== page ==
Ever since its inception in 2002, the Tribeca Film Festival has not only helped revitalize the downtown New York neighborhood — a huge part of its post-9/11 origin story — but has introduced a number of talented filmmakers, documentarians,...
One of the more distinctive rap artists to emerge in the mid-'90s, Nas put an emphasis on gritty, poetic storytelling. His dense, percussive mixes, which didn't preclude savvy pop moves, won him both commercial success and critical support. The son of masterful jazz cornetist and songwriter Olu Dara, with whom he has sometimes recorded, Nas was raised in the Queensbridge Houses, a massive Queens housing project that hip-hop pioneers Marley Marl and MC Shan also called home. As a child, he wrote short stories about his life in the projects and conceived his own comic books and screenplays, taking inspiration from the films of Martin Scorsese and George Lucas. He got his break as a rapper when MC Serch (formerly of the group 3rd Bass) picked his tune "Halftime" for inclusion on the soundtrack to the independent film Zebrahead (1992). A deal with Columbia followed, and in 1994 Nas released his debut album, Illmatic (#12 pop, #2 R&B, 1994). Two years later, the followup It Was Written (#1 pop and R&B, 1996), featuring collaborations with Dr. Dre, DJ Premier, and Havoc of Mobb Deep, premiered at the top of the charts and went double platinum. Nas charted highest with the singles "Street Dreams" (#22 pop, #18 R&B, 1996) and "Head Over Heels" (#35 pop, #17 R&B, 1997), on which he guested with Allure. In 1998 he starred in Belly, a gangsta-rap drama from video director Hype Williams.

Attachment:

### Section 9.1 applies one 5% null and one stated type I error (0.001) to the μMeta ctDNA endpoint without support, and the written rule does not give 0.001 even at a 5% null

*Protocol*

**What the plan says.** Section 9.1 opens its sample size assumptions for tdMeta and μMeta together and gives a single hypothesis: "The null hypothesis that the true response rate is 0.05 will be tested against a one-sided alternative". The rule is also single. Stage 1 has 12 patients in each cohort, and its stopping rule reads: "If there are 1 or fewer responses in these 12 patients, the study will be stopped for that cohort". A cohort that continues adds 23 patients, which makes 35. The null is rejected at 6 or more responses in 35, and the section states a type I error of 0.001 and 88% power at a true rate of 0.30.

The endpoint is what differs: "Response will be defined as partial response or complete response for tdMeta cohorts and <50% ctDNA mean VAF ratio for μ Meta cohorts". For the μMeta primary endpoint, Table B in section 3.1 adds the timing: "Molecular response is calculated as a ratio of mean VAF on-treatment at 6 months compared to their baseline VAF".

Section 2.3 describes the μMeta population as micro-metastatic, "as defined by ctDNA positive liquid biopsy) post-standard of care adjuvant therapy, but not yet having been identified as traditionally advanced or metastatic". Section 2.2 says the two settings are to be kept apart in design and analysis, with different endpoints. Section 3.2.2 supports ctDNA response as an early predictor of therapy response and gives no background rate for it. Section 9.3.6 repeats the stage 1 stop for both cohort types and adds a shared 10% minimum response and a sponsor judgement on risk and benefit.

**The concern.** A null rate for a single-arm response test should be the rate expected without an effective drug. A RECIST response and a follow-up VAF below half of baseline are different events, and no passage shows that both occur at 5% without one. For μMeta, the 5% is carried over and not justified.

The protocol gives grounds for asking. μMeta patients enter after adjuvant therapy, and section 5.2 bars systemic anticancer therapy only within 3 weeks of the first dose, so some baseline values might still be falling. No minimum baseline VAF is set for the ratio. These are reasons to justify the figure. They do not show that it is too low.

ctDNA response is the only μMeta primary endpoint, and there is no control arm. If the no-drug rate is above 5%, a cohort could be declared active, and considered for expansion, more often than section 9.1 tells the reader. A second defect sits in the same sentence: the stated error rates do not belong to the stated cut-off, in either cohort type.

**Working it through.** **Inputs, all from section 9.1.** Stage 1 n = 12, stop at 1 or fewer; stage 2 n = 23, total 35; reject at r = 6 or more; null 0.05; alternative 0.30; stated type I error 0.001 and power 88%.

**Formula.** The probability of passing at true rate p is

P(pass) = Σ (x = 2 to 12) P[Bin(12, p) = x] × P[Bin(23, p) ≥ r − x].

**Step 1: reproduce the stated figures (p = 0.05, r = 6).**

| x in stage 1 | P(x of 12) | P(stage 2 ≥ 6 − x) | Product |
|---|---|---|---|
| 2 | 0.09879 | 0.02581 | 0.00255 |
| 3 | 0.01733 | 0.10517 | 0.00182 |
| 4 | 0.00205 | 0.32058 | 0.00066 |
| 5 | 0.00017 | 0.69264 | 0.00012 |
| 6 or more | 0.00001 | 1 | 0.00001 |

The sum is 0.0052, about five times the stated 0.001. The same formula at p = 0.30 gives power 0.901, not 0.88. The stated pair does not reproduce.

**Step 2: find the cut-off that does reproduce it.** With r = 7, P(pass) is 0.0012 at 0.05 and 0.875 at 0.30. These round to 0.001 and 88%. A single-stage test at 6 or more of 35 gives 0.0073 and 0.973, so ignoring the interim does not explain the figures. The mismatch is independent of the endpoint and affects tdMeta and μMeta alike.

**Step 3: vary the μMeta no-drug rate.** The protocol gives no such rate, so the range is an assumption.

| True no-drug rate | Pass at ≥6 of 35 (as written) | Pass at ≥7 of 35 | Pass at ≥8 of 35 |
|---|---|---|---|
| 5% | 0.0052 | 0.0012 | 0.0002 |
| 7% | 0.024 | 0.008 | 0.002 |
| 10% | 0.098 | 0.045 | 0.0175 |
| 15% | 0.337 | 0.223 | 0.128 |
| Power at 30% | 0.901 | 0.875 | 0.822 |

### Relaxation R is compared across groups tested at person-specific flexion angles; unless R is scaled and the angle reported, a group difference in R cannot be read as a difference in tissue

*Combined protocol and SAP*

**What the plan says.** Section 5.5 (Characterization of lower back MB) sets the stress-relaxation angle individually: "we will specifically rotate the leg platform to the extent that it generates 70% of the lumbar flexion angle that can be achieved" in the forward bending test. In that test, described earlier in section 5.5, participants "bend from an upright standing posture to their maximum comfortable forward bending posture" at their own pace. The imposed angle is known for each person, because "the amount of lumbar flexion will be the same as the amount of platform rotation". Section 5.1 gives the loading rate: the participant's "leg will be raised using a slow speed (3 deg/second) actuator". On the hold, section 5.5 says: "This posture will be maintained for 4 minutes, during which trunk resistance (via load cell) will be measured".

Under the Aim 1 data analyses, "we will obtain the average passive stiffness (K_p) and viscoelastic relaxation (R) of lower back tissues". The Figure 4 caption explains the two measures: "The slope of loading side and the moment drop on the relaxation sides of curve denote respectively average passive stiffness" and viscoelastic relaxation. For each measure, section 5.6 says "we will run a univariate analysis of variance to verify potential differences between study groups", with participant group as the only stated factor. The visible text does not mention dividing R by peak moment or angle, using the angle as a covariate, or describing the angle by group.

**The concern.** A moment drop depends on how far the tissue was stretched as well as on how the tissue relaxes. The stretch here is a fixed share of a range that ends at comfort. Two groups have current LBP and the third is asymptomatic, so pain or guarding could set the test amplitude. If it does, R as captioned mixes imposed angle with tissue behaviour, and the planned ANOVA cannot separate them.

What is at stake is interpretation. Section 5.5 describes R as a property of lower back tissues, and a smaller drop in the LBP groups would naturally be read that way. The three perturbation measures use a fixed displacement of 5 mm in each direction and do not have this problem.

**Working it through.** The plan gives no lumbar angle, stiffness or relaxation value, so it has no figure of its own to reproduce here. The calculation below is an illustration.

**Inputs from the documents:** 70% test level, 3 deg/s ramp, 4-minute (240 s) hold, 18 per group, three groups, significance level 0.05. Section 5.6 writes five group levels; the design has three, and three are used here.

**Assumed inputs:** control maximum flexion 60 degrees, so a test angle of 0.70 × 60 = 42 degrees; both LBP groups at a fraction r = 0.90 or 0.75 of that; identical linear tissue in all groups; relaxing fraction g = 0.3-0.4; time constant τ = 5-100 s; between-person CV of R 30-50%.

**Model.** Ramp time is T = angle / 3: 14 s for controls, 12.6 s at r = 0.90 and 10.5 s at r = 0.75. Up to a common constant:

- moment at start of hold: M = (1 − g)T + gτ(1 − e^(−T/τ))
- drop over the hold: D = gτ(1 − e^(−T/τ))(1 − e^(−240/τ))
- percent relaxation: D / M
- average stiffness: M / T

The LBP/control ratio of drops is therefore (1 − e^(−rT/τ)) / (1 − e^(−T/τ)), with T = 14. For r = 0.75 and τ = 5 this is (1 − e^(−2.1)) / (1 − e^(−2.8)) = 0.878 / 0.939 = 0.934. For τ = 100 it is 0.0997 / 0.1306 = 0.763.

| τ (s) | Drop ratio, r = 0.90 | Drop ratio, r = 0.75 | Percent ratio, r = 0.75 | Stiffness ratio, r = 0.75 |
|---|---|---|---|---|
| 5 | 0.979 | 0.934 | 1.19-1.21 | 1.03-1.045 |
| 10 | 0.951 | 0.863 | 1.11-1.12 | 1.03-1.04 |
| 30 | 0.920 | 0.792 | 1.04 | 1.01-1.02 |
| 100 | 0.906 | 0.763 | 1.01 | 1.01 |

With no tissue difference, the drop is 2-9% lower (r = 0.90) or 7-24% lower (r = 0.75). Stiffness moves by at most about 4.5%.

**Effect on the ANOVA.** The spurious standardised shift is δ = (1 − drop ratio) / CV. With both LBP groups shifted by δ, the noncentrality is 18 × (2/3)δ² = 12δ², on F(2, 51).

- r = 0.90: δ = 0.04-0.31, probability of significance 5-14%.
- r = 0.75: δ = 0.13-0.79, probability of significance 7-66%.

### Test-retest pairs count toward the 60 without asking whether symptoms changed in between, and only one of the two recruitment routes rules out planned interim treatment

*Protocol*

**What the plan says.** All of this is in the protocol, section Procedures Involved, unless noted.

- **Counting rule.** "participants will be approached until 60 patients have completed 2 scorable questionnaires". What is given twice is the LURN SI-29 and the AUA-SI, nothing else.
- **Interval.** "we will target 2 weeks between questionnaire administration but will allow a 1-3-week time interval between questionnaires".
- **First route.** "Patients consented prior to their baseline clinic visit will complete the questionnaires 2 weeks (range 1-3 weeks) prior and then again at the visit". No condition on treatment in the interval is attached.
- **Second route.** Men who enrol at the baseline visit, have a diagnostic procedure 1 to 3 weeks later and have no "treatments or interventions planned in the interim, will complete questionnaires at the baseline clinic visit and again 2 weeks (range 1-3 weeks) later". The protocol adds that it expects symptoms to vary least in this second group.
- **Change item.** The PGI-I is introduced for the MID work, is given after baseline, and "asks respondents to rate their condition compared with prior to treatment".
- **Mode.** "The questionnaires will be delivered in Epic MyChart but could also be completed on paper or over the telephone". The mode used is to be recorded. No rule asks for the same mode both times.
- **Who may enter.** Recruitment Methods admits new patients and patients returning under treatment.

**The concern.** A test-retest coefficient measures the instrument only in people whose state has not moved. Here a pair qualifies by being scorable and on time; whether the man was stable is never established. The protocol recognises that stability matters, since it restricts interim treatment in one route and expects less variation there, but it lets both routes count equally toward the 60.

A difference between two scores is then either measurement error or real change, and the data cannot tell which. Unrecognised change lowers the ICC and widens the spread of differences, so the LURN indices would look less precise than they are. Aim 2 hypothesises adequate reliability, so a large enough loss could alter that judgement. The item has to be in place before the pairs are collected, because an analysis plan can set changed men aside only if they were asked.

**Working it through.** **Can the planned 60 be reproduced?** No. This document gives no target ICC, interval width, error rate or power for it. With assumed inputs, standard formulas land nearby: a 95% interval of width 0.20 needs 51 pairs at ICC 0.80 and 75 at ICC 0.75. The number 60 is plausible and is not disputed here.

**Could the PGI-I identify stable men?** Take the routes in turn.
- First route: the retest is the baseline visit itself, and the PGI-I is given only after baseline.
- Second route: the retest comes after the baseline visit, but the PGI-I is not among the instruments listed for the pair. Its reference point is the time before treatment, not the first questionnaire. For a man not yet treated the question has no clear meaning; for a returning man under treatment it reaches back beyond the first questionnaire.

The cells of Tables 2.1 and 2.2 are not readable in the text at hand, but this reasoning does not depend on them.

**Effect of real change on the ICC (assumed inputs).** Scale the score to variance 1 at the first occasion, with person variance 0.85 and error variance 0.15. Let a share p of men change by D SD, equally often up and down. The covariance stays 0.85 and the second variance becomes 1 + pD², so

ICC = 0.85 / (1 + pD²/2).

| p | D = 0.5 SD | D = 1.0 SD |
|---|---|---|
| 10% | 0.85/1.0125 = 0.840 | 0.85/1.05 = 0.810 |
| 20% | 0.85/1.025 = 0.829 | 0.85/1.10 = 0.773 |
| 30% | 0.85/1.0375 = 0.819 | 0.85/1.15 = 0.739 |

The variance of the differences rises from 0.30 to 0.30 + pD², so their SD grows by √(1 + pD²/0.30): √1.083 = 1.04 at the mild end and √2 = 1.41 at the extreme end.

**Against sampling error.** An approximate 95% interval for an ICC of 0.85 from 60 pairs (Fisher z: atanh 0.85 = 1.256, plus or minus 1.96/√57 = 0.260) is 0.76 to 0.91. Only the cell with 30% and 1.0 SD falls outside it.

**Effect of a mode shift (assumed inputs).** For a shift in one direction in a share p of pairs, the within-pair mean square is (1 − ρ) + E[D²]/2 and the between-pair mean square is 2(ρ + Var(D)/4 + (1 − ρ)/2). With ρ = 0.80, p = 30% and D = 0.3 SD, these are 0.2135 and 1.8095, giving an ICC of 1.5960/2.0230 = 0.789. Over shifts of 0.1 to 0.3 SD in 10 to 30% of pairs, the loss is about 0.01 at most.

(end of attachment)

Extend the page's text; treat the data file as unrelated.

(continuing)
During 1999 he released two albums. I Am... (#1 pop and R&B, 1999) charted highest, fueled by the singles "Nas Is Like" (#86 pop, #30 R&B, 1999) and "Hate Me Now" (#62 pop, #18 R&B, 1999), a duet with Sean Combs. The latter tune featured a sample from Carl Orff's Carmina Burana and achieved notoriety when Combs was arrested for allegedly beating Nas' manager, Steve Stoute, over a scene in the song's video in which Combs is depicted nailed to a cross. The video was revised, Combs paid Stoute $50,000, and charges were dropped. After appearing as a guest on Missy "Misdemeanor" Elliott's "Hot Boyz" (#5 pop, #1 R&B, 1999), Nas released Nastradamus (#7 pop, #2 R&B, 1999).
The void left by the passing of Biggie Smalls lead many to question who would now assume superiority over New York's hip hop world. Stillmatic, released in 2001, spoke directly to the rivalry that was developing between Nas and Jay-Z and featured the heavily circulated singles "One Mic" and "Get Ur Self A…", which swapped pointed lyrical responses with Jay-Z's Blueprint. Nas continued with God's Son in late 2002, followed by the double-disc Street Disciple in 2004. The rapper continued to produce tracks with his esteemed social and intellectual awareness, while taking and dealing out taunts with the new presence of 50 Cent and G-Unit. After signing with Def Jam in January of 2006 (which suggests a reconciliation with Jay-Z), he released the controversially-titled Hip Hop Is Dead.
Portions of this biography originally appeared in The Rolling Stone Encyclopedia of Rock & Roll (Simon & Schuster, 2001).
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